For a discussion on the necessity of communicating CSR to make sense, it is incumbent upon me to clarify what is understood under this term. Corporate social responsibility, commonly abbreviated as CSR, is a term that can be interpreted in various ways, and there is no shortage of definitions for this subject.
To ensure that the discussion remains focused and is not scattered in all directions, it should be emphasized from the outset that this article refers to CSR as defined in ISO 26000, which has been accepted by most countries in the world. The National Standardization Agency (Badan Standardisasi Nasional/BSN), the government body responsible for setting standards in our country, has incorporated ISO 26000 into the Indonesia National Standards (SNI) code under the designation SNI ISO 26000:2013 Guidance for Social Responsibility. This being the case, there should be no hesitancy in its implementation.
In short, according to ISO 26000, CSR is the organization/company’s responsibility for the impact of its operations on society and the environment. This responsibility is reflected transparently through ethical behavior that contributes toward sustainable development and takes into account the aspirations of its stakeholders. Furthermore, companies must comply with the applicable laws, respect international norms of behavior, integrate CSR principles within the company and base all their interactions upon them. This complicated definition can be broken down into its component parts to be more easily understandable.
Firstly, the essence of CSR is matters that are of concern to or are considered important by the company’s stakeholders. Thus, it is clear that the first step is to identify the stakeholders and the issues they are concerned about in relation to the organization/company’s activities. Bearing in mind the aforesaid, a company’s responsibility is related to the impact caused by its activities on society and the environment. The impact of activities of other parties lies outside of the company’s responsibility.
There is a detailed explanation regarding the types of activities mentioned above that this article does not need to delve into; it suffices to provide their broad outlines. Six broad areas are included in ISO 26000: Human Rights, Labor Practice, Environment, Fair Operating Practices, Consumer Issues, and Community Engagement and Development. The activities covered in these six areas must be conducted on the basis of good governance, in other words, transparently and accountably.
Secondly, the company must act ethically and transparently in running its activities and ensure that they contribute to sustainable development. The most concrete elaboration of sustainable development that has become the reference worldwide, including in Indonesia today, are the Sustainable Development Goals (SDGs).
The third point, which includes compliance with the laws and international norms of behavior, stands to reason and requires no further explanation. The fourth or last point: CSR must be reflected in the entirety of the company’s activities and all its actions. I believe that it is clear from the foregoing that CSR is not about social or philanthropic activities that are exclusively within the scope of responsibility of a specific unit of a company.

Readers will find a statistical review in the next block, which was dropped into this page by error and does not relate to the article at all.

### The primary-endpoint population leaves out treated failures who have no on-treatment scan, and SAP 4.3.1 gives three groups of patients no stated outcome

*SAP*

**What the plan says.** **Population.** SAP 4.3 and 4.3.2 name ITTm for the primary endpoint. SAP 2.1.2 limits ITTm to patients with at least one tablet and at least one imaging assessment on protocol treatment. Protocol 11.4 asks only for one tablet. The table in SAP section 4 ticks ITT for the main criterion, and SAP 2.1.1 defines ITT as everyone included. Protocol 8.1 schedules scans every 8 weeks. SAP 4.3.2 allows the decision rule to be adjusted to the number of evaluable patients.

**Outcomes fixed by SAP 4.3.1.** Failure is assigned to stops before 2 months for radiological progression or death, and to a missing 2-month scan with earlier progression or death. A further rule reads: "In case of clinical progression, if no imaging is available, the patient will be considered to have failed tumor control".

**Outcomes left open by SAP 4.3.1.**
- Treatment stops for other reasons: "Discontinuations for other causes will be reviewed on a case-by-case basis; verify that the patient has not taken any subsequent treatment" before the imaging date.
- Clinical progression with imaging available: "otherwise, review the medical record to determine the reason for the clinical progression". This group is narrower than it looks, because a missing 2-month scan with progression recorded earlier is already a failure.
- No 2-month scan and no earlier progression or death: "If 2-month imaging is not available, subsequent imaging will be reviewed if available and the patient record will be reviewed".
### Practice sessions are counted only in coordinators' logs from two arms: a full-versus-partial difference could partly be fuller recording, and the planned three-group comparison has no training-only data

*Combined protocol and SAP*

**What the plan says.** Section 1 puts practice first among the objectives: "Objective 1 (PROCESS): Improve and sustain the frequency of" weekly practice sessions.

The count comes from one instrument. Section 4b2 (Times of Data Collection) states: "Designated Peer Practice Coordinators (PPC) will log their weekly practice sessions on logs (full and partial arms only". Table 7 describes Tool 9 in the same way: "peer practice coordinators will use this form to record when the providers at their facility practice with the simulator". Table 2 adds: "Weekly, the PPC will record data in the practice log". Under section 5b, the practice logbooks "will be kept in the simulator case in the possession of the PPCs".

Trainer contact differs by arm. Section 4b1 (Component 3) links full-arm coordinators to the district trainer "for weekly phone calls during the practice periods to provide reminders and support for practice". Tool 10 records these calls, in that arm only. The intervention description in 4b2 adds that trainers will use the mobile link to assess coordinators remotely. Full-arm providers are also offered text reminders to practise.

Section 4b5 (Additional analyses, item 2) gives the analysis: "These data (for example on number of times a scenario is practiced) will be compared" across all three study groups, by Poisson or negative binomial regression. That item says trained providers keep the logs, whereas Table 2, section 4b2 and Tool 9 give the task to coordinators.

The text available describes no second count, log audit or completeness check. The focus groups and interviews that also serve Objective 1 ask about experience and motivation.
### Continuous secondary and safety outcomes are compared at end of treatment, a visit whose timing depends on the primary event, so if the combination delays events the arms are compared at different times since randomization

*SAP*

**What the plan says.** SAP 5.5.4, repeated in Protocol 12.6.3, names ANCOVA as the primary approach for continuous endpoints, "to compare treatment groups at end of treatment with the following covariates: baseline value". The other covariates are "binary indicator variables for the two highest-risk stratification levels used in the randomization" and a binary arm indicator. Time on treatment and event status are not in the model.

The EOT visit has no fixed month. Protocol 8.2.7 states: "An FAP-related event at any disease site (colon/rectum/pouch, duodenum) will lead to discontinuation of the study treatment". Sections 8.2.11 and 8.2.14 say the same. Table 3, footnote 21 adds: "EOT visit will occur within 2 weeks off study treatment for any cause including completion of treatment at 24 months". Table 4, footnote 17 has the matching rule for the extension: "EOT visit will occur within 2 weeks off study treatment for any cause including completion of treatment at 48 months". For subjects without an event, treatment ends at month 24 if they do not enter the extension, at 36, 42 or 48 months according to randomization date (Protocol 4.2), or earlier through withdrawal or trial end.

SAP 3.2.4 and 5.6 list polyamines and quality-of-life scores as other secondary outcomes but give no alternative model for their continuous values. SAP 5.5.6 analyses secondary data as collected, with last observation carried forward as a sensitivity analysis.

The first and second points above delineate activities included in CSR in general. Another critical point, according to ISO 26000, is communication since companies interact with their stakeholders through a human activity that is called communication.
The absolute minimum communication as part of the company’s accountability and responsibility towards its activities is in the form of a report. In this regard too, there are standards that have become an international reference, namely the Global Reporting Initiative (GRI), which is designed to provide input to stakeholders regarding matters that they consider essential in relation to the company or organization concerned.
This annual report on the implementation of CSR is often called “CSR Report” or “Sustainability Report.” Apart from the report published every year according to the GRI Standards, companies also need to interact with their stakeholders continuously and do not need to wait until the next edition of the Sustainability Report.
The regular delivery of information on CSR is the responsibility of a company’s unit that is assigned to deal with Corporate Communication. However, as previously explained, the unit responsible for delivering communication is not supposed to bear the overall responsibility for CSR, which are principles integrated into the entire company’s activities. The responsibility to establish CSR policies lies with the company’s top management. The same applies to the CSR Report or Sustainability Report.
Communication experts such as Timothy Coombs suggest that companies have sensibility and avoid hard sells in communicating their CSR activities since this may create the impression of image building. It is even worse if it gives rise to suspicions that a company’s fervor in delivering information related to CSR is a cover-up for negative issues. CSR-related communications should be factual and avoid bombastic language that potentially receives negative responses from stakeholders.
The bigger the company, the more significant its impact and the larger the variety of stakeholders it has. Obviously, the stakeholder engagement activities will also be more complicated. The centrality of the concept of stakeholder pertaining to corporate social responsibility should make it clear that CSR is not a matter that concerns big companies only. Every company has social responsibilities commensurate with its operational impact.
Chairman & Chief Consultant, Kiroyan Partners
This article has been published in PR Indonesia magazine 86th Edition, issued on May 2022, pages 48-49.
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